Wednesday, November 09, 2005

Deep, Deep Thoughts in ABQ City Council District Nine

In a parry of political ideas strikingly reminiscent of Socrates, Thrasymachus and the rest of the Greek boys in Plato's Republic, ABQ City Council District Nine finalists Don F. Harris (F = Felony?) and Tina Cummins exchanged deep, eternal philosophical ideas in a battle of press conferences and interviews Tuesday. Such was the depth of thinking exhibited by these two District 9 uber-scholars, that one is reminded of the need to get past simplistic Platonic ideals such as benevolent dictators and restricted citizenship to elites, and instead focus on more important concepts such as traffic citations, who has more traffic citations, whose citations are worse than others' citations, culminating in new "Allegory of the Cave" type insights about O.J. Simpson.

But we're getting ahead of ourself. Like most philosophically dense works, a discussion of Cummins & Harris' thoughts must first include studied reading. For this purpose, let us direct you to the ABQ Journal story by Jim Ludwick entitled "Council Hopeful Faced 19 Charges". (maybe a subscription, maybe not...the Journal "free articles" doctrine is a sort of Kafka meets Calvinism, surrealism-predestination, thing.) Really, go read the article first. I'll wait....

Okay, you've read the article. But have you really read it? Have you internalized the dense layering of political thought? Perhaps not. Maybe many, many more readings will be required before the typical scholar-to-be fully understands comments from Mr. Harris such as:

"Having her lecture me on traffic laws is almost like having O.J. Simpson lecture someone on domestic violence."

And, just as important, one cannot simply parse a stinging syllogistic conclusion such as this, without first comprehending the supporting statements Harris lays out regarding both why he has "19 Charges" and what the hell O.J. Simpson has to do with any of this. Yet, just as we must read between the lines to fully translate Samuel Alito's past vague rulings into probable future findings, we must take statements such as "I got confused about the filing dates" & "It shows I'm not perfect" to grasp the brilliant intellectual leap from this to O.J. Simpson. Not everyone could do it. Don F. (F = friggin' great logician?) Harris can do it.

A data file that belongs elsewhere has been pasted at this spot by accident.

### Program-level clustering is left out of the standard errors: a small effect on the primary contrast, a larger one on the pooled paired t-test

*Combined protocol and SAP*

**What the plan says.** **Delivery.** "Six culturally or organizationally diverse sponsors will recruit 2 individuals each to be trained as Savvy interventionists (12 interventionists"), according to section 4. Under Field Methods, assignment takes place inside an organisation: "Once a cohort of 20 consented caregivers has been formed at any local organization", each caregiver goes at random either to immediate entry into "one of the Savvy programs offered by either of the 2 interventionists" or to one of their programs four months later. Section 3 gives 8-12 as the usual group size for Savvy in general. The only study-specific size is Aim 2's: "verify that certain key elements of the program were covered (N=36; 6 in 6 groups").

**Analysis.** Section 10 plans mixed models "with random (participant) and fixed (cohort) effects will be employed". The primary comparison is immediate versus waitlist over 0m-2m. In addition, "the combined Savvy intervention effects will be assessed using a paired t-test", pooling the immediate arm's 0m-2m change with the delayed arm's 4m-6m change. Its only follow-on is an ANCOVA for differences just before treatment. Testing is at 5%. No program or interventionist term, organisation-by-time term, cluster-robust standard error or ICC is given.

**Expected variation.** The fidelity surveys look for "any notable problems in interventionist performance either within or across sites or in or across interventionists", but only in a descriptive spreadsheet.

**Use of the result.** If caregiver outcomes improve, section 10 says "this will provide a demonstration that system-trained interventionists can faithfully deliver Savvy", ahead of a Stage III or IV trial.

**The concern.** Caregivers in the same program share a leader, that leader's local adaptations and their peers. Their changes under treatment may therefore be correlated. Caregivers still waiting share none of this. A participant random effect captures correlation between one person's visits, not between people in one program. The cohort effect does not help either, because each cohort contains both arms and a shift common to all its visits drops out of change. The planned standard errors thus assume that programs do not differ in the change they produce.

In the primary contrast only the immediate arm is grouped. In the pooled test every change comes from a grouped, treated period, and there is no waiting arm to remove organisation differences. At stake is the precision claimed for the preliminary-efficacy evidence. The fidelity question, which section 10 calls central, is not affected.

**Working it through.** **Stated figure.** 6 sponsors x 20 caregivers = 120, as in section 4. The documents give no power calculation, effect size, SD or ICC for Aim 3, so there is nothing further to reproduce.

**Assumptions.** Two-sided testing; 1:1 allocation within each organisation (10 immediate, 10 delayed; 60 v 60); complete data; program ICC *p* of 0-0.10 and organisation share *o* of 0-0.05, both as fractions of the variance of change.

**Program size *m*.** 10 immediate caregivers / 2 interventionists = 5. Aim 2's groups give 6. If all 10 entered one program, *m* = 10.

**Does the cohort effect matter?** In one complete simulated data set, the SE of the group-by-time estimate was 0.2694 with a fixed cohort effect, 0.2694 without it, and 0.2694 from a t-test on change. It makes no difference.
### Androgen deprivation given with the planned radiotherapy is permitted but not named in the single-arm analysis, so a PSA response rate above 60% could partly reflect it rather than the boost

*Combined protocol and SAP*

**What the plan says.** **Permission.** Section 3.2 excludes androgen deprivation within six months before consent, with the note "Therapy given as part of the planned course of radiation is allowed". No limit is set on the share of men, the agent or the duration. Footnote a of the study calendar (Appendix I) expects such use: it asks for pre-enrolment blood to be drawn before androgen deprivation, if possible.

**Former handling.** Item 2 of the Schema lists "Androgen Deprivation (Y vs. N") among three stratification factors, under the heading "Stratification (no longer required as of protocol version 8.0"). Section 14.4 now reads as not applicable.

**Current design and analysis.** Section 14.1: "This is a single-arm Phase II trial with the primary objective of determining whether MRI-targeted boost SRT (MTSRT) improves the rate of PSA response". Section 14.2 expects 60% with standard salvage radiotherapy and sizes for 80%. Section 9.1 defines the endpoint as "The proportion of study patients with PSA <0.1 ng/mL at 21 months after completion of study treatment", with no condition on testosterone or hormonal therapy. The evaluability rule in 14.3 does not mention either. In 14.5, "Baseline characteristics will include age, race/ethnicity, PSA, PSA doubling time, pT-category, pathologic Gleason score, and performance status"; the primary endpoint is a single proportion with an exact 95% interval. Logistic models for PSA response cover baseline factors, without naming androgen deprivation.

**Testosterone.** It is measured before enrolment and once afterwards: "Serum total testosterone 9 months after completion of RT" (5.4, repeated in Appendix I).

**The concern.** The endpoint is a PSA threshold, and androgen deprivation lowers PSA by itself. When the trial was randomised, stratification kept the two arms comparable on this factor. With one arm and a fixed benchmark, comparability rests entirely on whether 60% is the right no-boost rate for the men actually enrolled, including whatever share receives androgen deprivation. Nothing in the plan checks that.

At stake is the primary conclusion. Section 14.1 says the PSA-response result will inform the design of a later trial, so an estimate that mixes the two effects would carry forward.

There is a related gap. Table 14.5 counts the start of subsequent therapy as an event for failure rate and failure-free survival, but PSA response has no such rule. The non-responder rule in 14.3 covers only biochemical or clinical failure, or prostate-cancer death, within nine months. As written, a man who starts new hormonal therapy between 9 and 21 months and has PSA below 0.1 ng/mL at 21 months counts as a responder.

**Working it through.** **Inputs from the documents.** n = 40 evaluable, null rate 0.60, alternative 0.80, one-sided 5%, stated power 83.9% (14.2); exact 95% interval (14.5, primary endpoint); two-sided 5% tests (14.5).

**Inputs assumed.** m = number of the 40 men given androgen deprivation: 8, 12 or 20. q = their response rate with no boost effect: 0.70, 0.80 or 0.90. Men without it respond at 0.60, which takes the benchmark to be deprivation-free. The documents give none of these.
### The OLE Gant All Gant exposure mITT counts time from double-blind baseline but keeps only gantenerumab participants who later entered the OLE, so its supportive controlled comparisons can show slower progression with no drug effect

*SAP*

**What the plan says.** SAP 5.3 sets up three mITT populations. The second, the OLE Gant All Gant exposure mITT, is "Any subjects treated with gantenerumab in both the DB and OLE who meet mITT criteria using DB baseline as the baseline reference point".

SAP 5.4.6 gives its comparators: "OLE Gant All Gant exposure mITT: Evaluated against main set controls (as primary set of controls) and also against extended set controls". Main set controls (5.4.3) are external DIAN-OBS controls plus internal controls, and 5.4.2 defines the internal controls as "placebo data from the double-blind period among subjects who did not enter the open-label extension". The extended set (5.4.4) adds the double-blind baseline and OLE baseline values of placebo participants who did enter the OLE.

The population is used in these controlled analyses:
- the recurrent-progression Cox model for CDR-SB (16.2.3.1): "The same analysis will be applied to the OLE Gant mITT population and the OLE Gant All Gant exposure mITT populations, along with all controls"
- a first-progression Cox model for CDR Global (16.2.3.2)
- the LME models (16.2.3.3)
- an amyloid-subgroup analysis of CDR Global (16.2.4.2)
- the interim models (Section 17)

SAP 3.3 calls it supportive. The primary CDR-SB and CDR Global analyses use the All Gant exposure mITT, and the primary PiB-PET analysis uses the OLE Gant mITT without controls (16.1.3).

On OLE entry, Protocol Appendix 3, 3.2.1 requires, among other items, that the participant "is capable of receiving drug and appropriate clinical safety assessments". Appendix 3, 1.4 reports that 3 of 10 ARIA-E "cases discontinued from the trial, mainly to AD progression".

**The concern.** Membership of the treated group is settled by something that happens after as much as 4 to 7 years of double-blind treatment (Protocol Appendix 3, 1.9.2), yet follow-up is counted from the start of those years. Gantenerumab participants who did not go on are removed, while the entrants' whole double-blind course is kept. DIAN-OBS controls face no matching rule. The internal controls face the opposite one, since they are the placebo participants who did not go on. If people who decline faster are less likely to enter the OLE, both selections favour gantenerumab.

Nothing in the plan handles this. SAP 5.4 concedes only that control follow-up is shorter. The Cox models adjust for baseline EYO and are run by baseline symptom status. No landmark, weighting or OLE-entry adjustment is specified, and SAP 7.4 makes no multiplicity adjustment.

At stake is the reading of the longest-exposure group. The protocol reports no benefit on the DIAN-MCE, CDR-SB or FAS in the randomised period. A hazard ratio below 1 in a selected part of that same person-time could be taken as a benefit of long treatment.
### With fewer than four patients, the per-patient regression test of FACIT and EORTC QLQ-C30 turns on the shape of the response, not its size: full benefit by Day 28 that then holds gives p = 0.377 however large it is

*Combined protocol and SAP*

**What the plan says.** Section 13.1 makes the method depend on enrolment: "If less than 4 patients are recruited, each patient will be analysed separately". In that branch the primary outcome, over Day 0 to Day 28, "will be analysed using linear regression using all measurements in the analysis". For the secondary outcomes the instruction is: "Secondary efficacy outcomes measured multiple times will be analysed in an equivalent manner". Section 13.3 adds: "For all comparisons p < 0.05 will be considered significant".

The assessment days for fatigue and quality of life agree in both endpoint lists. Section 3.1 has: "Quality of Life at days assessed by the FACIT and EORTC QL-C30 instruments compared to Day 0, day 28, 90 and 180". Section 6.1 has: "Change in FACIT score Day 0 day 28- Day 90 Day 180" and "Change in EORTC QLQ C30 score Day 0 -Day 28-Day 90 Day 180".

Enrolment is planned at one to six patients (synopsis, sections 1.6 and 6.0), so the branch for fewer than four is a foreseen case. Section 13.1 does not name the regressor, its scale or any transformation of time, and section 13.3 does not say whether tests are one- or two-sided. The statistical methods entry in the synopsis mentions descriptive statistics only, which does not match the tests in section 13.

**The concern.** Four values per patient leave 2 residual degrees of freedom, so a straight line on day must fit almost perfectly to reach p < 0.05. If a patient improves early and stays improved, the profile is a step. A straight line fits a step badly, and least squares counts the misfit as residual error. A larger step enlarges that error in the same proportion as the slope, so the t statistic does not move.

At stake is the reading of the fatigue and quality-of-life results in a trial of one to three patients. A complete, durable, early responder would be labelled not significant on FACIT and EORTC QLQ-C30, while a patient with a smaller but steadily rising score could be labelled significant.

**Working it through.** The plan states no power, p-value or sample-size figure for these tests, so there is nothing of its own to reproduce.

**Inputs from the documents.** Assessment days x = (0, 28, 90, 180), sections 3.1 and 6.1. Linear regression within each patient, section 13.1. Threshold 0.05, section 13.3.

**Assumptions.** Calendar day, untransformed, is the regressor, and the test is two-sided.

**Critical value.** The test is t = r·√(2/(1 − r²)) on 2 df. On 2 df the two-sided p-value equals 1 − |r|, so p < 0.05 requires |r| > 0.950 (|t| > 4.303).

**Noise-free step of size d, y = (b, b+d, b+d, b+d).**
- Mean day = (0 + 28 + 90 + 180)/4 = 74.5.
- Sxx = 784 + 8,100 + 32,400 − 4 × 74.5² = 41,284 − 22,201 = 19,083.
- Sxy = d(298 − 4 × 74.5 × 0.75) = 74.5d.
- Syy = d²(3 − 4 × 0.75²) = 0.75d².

But whereas Cummins was left with fewer comments in the ABQ Journal piece, she too demonstrates the high level of discourse present in the District 9 run-off. Probably reflecting that her years of previous City Council service didn't really warrant ever having a press conference, she sagely waits to have such a conference to announce that Don F. Harris has had 19 charges in Metro Court.
The former DWI-charged Cummins stated that she "was stunned by the number of allegations." Very likely, she was most deeply shaken to her Aristotelian core by the citation Harris received for "improper sunscreen material on windows". Cummins was "shocked and extremely disappointed" in a way that only a thoughtful political theorist can be. Hers is the position of the skeptic, the one unsure that benevolent dictators can exist in a land where improper window sunscreening is taking place.

This humble blogmaster believes that just as Plato's Republic has remained a seminal text in political theory for over 2,000 years , the thoughts outlined in "Council Hopeful Faced 19 Charges" will last well beyond next Tuesday's City Council Run-Off. Collected together with the rest of the Cummins/Harris philosophical oeuvre, future generations of political theorists may well look at the "Allegory of the O.J. Simpson" as the next great explanation of how a government and its people may work together.

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